The finale is a classic Phineas and Ferb conceit, playing with space and time, and traveling to different dimensions. Why the Groundhog Day homage?
Povenmire: We had thought about doing a Groundhog Day thing for a while. It's one of my favorite movies and there's a book called Replay (by Ken Grimwood) that's one of my favorite books. And we felt that was a great thing to do for the last day of summer, because the day could literally last forever. It's the very last day, so let's repeat it as often as possible. And then the whole idea of things getting stuck in a place where time isn't moving and nothing's really happening was inspired by The Langoliers, a Stephen King novella.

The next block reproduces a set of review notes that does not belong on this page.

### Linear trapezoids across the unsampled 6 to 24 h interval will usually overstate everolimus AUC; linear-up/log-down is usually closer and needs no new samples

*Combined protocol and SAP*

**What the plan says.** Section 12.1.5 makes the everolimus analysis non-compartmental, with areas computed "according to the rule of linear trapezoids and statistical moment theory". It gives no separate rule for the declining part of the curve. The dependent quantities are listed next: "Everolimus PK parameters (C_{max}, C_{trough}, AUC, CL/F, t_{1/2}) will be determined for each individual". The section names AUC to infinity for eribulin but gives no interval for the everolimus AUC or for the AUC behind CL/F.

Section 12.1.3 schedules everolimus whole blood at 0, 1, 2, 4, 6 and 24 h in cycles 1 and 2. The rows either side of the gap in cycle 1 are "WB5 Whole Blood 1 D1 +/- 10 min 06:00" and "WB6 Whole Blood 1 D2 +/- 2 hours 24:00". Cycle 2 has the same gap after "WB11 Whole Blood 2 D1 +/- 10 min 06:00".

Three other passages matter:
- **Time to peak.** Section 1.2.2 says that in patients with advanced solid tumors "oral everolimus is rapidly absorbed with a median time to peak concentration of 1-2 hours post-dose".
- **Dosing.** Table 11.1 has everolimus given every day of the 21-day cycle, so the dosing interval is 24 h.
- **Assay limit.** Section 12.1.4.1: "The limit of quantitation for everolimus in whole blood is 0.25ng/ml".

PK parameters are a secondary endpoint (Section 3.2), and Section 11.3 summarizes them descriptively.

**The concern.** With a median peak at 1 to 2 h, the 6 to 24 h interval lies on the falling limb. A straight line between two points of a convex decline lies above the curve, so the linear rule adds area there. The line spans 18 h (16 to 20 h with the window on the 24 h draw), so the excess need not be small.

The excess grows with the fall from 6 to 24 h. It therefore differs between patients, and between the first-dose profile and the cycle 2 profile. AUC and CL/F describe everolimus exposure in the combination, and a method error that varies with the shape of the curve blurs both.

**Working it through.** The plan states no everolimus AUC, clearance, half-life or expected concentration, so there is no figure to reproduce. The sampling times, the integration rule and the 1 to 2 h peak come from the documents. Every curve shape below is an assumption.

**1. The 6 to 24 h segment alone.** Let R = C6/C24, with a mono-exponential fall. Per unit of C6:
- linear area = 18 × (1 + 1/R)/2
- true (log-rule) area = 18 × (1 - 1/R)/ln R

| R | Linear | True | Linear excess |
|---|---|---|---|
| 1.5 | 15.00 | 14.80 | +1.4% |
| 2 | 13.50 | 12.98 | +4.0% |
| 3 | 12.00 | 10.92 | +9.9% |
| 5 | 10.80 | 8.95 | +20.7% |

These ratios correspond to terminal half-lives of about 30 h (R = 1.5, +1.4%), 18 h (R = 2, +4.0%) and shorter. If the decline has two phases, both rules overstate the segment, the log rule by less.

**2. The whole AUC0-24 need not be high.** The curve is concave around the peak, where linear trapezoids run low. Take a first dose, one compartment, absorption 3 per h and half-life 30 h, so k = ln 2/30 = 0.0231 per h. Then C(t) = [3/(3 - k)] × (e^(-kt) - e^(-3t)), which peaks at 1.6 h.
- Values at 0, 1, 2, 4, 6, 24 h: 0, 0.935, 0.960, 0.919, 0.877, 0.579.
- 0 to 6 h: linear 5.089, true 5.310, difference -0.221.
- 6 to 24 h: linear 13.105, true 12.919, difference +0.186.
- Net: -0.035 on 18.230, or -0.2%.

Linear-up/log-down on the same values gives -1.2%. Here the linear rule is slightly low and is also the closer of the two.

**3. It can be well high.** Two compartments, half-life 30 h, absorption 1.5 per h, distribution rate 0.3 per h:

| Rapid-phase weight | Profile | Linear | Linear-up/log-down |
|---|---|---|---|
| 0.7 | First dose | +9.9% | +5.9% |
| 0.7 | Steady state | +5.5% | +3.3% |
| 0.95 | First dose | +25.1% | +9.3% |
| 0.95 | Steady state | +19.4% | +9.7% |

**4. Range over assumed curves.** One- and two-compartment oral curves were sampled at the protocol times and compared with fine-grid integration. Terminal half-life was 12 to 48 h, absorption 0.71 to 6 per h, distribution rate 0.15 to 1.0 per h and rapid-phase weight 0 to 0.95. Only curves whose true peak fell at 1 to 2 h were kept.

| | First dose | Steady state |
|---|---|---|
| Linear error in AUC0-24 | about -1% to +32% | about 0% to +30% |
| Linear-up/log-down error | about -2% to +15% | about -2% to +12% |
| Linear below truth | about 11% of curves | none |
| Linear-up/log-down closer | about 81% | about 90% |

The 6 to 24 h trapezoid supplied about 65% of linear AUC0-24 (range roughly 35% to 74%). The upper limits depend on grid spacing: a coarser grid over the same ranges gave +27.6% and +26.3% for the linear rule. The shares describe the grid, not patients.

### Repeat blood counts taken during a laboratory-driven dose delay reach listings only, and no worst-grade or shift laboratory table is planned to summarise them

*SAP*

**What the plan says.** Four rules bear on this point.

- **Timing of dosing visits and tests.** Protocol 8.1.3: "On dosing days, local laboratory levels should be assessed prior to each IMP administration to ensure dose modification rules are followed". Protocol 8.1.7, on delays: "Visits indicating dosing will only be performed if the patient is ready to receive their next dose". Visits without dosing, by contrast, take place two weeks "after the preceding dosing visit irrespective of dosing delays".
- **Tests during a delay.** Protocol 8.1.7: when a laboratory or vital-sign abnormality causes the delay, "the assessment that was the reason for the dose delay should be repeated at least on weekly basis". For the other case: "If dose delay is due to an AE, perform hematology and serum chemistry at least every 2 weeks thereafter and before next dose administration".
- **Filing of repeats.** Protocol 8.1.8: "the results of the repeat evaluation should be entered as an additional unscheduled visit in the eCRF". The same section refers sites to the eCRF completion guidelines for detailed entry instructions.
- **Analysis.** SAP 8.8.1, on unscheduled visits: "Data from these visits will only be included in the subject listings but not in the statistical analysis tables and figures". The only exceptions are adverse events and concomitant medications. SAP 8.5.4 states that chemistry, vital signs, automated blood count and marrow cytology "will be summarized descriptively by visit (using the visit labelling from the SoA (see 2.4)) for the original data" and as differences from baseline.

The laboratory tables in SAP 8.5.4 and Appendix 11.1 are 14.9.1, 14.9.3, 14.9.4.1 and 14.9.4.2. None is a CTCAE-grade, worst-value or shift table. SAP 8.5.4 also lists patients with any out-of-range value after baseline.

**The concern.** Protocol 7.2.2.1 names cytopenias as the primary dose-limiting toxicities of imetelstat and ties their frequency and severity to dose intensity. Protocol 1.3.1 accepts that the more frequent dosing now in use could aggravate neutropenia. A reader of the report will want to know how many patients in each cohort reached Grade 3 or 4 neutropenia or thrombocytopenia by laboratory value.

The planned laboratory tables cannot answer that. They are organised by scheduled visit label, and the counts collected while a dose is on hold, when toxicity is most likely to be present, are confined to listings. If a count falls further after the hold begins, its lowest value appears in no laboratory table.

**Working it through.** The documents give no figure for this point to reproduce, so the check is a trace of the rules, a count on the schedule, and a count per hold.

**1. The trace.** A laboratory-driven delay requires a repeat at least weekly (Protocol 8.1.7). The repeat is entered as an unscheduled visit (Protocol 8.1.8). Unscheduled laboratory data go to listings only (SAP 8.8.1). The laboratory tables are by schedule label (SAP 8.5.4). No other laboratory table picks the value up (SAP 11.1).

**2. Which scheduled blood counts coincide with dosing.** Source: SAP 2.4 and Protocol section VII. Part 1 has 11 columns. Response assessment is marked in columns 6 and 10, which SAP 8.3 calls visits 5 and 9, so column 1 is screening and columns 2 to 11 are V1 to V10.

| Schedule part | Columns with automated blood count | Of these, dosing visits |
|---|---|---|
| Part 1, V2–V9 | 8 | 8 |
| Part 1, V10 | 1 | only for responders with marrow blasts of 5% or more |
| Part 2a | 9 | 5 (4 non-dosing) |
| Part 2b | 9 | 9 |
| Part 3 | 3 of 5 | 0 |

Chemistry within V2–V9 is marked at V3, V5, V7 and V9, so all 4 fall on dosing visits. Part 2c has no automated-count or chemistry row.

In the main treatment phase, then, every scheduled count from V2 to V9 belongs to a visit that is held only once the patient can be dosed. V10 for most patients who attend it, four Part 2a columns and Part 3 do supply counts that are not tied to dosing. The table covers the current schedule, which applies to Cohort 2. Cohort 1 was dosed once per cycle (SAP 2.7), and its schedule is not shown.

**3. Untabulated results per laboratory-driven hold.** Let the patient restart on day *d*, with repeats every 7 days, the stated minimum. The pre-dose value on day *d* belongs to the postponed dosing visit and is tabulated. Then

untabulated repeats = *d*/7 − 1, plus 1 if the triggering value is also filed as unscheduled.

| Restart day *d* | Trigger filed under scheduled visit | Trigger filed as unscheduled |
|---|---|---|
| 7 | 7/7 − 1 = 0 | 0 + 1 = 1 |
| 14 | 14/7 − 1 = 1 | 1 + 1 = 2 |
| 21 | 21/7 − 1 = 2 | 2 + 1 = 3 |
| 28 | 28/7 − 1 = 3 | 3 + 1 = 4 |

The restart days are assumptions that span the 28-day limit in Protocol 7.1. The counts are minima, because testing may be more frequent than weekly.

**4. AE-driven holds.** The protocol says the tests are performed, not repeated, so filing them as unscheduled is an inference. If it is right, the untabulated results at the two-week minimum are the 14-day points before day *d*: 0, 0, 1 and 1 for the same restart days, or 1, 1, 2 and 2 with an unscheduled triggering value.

Marsh: Kids love Stephen King references.
They're also big on Capri pants references, which you have quite of in this episode.
Marsh: Absolutely, kids find Capri pants hysterical.
Povenmire: I didn't even know what Capri pants were until someone pitched that joke.
You end the episode with the idea that Doofenshmirtz might be ready to go legit. Did you want to end the series with at least one character undergoing a major change?
Povenmire: We've always felt that Doofenshmirtz is not really evil, he's just looking for attention. I think it was fun to have Vanessa [Doofenshmirtz's teenage daughter] be the one who really understood that about her dad. It also sets up our one more hour-long special, a standalone episode featuring Doof and Perry the Platypus working together. [The special, The O.W.C.A. Files, airs this fall on Disney XD.]
So is this it for now with Phineas and Ferb?
Povenmire: We'll take a break from those guys for a while and see what happens. I would certainly be up for revisiting them at some point, but we have done an awful lot of those shows. Let them have an end to their summer.